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Navigating the Perils of Energy Subsidy Reform in Exporting Countries

Jim Krane

Fossil fuel subsidies have allowed energy exporting countries to distribute resource revenue, bolstering legitimacy for governments, many of which are not democratically elected. But subsidy benefits are dwarfed by the harmful consequences of encouraging uneconomic use of energy. Now, with consumption posing a threat to long-term exports, governments face a heightened need to raise prices that have come to be viewed as entitlements. While reforms of state benefits are notoriously politically dangerous, previous experience shows that subsidies can be rolled back without undermining government legitimacy — even in autocratic settings — given proper preparation.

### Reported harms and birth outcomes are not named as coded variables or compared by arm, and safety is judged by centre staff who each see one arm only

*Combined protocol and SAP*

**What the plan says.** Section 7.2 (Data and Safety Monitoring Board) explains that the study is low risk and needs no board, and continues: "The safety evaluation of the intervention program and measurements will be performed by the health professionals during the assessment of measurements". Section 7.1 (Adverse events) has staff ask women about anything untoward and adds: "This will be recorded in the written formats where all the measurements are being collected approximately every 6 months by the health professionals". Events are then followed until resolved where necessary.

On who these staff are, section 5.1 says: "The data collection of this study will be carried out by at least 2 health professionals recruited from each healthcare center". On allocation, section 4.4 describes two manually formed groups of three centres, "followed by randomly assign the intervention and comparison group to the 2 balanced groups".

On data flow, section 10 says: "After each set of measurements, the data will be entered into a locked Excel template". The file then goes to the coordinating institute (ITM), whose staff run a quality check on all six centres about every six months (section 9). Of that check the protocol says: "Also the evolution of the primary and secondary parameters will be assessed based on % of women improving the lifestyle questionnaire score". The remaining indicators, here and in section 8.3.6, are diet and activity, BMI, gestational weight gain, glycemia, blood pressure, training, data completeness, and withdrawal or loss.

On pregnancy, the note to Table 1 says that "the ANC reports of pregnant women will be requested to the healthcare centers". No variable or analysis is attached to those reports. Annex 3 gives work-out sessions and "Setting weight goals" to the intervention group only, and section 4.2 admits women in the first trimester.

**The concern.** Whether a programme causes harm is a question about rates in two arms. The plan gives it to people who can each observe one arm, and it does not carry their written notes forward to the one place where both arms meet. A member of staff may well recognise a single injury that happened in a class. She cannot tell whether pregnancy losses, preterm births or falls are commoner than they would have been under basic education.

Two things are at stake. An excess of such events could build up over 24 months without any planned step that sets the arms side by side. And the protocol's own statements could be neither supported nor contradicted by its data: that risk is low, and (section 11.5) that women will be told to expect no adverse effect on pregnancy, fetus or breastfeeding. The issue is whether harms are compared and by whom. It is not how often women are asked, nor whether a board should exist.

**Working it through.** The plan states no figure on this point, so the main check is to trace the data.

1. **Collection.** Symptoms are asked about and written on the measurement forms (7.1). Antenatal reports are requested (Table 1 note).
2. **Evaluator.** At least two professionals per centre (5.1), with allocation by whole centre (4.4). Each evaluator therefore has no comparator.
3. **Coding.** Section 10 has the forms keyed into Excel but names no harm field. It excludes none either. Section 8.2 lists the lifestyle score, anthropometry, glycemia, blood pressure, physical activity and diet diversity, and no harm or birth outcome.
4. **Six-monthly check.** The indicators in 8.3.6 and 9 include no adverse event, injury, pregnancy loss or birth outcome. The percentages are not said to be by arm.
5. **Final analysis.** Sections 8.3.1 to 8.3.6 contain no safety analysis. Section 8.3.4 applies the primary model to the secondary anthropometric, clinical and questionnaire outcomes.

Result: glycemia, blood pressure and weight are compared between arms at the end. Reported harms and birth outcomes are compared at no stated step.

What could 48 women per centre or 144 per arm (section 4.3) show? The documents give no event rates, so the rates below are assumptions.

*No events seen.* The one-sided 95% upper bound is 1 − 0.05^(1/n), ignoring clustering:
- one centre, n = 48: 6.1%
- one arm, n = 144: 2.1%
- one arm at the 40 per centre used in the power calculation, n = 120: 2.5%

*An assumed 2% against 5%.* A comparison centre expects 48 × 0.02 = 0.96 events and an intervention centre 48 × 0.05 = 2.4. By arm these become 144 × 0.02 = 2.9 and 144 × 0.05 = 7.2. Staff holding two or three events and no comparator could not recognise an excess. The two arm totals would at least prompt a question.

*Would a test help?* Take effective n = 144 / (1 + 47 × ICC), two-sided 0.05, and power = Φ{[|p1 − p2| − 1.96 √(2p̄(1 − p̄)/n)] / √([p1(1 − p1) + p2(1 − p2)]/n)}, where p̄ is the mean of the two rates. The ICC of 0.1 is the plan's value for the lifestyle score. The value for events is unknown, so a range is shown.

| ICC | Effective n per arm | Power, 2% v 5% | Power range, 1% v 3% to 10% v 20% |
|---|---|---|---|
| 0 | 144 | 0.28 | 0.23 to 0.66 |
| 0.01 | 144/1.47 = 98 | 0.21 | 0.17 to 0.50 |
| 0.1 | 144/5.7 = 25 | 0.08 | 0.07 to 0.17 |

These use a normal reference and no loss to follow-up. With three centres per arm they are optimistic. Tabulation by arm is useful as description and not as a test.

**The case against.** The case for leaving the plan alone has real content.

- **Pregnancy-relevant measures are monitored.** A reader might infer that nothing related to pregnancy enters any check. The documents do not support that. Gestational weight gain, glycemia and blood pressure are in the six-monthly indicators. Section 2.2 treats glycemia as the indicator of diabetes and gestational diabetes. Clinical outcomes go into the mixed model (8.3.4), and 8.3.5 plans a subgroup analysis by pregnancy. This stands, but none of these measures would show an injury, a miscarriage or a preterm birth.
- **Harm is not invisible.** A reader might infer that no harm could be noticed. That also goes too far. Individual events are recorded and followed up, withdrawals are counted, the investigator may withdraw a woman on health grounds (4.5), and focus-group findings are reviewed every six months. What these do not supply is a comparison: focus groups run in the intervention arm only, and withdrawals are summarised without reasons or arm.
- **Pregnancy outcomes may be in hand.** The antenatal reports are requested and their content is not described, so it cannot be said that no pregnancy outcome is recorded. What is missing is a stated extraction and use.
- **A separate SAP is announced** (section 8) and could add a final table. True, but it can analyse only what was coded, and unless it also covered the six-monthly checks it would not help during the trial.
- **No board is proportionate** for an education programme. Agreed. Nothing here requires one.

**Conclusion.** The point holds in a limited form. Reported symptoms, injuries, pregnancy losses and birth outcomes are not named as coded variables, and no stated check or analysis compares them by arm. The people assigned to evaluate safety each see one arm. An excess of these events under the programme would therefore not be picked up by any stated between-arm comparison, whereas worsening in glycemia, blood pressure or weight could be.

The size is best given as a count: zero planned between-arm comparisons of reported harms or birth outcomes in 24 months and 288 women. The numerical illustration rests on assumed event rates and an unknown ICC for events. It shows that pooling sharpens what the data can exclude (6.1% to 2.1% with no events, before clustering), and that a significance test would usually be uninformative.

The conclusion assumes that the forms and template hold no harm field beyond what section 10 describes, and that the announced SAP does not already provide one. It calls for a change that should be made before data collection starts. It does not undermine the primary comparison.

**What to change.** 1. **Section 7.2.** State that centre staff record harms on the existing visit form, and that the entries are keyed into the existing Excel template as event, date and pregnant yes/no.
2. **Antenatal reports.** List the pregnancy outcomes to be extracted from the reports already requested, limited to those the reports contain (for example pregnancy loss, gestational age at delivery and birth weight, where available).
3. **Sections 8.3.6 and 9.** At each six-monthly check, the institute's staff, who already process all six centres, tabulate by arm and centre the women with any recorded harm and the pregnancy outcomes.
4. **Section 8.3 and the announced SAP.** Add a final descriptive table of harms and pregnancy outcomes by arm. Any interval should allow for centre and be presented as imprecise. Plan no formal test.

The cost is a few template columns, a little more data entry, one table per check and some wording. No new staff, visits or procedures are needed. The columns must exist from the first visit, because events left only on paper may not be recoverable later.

May 2, 2014, 2:32 p.m.

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